Under section 212(c) of the Immigration Act, the Attorney General (or his delegate, the BIA) has discretion to waive the deportation of aliens who have been lawful permanent residents for seven years and whose deportation has been ordered for certain specified grounds.3 Statutory eligibility does not automatically entitle the alien to a waiver of deportation. Whether waiver is granted is a matter of discretion for the Attorney General, and, in exercising that discretion, the Attorney General balances the social and humane considerations in the alien's favor against any adverse factors that demonstrate his undesirability as a permanent resident in the United States. See Cordoba-Chaves, 946 F.2d at 1247 (citing Matter of Edwards, Interim Decision 3134 (available on WESTLAW, FIM-BIA database), 1990 BIA LEXIS 8 (BIA 1990)). The alien bears the burden of demonstrating that his application warrants favorable consideration. Id. In the presence of serious adverse factors, the BIA may require a heightened showing of favorable evidence, which may have to involve unusual or outstanding equities. See Matter of Buscemi, 19 I & N Dec. 628, 633 (BIA 1988). In determining whether the alien has shown unusual or outstanding equities, the BIA must conduct a full examination of an alien's equities and must consider all favorable factors. See Matter of Edwards, Interim Decision 3134 (BIA 1990) ("a proper determination as to whether an alien has demonstrated unusual or outstanding equities can only be made after a complete review of the favorable factors in his case."). Favorable factors include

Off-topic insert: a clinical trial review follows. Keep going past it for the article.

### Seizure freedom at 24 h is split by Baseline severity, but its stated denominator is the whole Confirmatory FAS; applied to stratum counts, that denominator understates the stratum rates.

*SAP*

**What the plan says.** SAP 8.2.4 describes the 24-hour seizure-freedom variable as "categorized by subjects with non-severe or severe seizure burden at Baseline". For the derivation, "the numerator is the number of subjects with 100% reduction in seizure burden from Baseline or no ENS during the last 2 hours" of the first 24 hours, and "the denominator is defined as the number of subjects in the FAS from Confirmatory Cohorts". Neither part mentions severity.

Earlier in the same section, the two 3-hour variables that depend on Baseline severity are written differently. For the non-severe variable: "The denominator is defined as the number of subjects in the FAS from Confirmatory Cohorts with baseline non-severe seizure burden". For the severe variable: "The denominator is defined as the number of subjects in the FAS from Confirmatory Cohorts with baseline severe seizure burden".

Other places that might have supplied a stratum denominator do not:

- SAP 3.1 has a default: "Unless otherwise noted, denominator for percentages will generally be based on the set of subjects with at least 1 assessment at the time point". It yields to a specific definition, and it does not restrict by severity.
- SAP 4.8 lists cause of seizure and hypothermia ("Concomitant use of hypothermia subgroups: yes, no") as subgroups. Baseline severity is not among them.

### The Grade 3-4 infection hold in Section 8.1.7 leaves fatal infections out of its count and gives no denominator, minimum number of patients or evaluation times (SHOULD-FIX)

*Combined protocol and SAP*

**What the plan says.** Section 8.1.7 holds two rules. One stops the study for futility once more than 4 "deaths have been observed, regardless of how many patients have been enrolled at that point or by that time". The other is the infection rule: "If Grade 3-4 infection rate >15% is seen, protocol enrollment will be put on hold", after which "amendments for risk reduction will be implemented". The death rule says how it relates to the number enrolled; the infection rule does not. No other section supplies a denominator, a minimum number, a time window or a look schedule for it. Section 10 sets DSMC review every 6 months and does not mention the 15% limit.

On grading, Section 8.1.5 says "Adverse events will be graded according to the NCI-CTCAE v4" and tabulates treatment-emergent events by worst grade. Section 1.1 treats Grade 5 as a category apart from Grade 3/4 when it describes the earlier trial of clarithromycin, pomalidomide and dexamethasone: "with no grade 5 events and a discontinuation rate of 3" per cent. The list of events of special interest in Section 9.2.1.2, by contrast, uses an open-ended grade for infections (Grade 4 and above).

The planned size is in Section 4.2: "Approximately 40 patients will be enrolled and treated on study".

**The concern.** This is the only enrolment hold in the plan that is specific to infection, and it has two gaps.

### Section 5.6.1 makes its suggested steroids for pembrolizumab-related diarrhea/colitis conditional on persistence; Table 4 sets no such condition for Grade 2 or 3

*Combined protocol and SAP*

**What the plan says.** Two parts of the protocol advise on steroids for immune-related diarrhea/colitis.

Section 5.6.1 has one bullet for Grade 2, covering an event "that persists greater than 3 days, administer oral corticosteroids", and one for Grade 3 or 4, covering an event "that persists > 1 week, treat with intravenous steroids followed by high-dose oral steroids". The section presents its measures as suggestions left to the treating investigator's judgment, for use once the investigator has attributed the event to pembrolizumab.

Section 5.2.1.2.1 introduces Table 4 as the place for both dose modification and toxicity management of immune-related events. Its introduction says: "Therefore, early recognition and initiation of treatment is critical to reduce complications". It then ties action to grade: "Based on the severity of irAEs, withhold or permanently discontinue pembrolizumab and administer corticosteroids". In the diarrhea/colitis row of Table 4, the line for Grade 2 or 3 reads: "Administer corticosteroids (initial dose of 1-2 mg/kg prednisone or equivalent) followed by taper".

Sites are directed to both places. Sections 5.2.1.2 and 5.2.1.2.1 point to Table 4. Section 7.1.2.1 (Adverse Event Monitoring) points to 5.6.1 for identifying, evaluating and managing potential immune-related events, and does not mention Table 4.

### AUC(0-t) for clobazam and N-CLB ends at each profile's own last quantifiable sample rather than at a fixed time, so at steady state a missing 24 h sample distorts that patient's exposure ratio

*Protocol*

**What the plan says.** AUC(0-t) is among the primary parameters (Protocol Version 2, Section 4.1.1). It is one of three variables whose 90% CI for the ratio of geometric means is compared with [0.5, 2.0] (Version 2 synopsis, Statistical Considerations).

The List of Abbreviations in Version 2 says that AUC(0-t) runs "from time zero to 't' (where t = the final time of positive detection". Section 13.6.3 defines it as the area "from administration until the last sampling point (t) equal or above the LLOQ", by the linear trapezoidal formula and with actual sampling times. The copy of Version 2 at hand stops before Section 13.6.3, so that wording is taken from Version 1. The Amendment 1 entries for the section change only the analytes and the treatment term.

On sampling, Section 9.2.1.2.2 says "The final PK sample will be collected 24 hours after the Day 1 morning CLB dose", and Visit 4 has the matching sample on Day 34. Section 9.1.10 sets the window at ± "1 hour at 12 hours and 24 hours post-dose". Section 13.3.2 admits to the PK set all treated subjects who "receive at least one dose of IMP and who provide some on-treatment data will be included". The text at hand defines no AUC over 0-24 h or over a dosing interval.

family ties within the United States, residence of long duration in this country (particularly when the inception of residence occurred while the respondent was of young age), evidence of hardship to the respondent and family if deportation occurs, service in this country's Armed Forces, a history of employment, the existence of property or business ties, evidence of value and service to the community, proof of a genuine rehabilitation if a criminal record exists, and other evidence attesting to a respondent's good character.


Matter of Marin, 16 I & N Dec. 581, 583 (BIA 1978) (emphasis supplied); see also Akrap v. INS, 966 F.2d 267, 272 (7th Cir.1992). A showing of outstanding equities does not compel relief; in exercising its discretion, the BIA may determine that the seriousness of the offense and other negative factors outweigh even unusual or outstanding equities. See Cordoba-Chaves, 946 F.2d at 1247.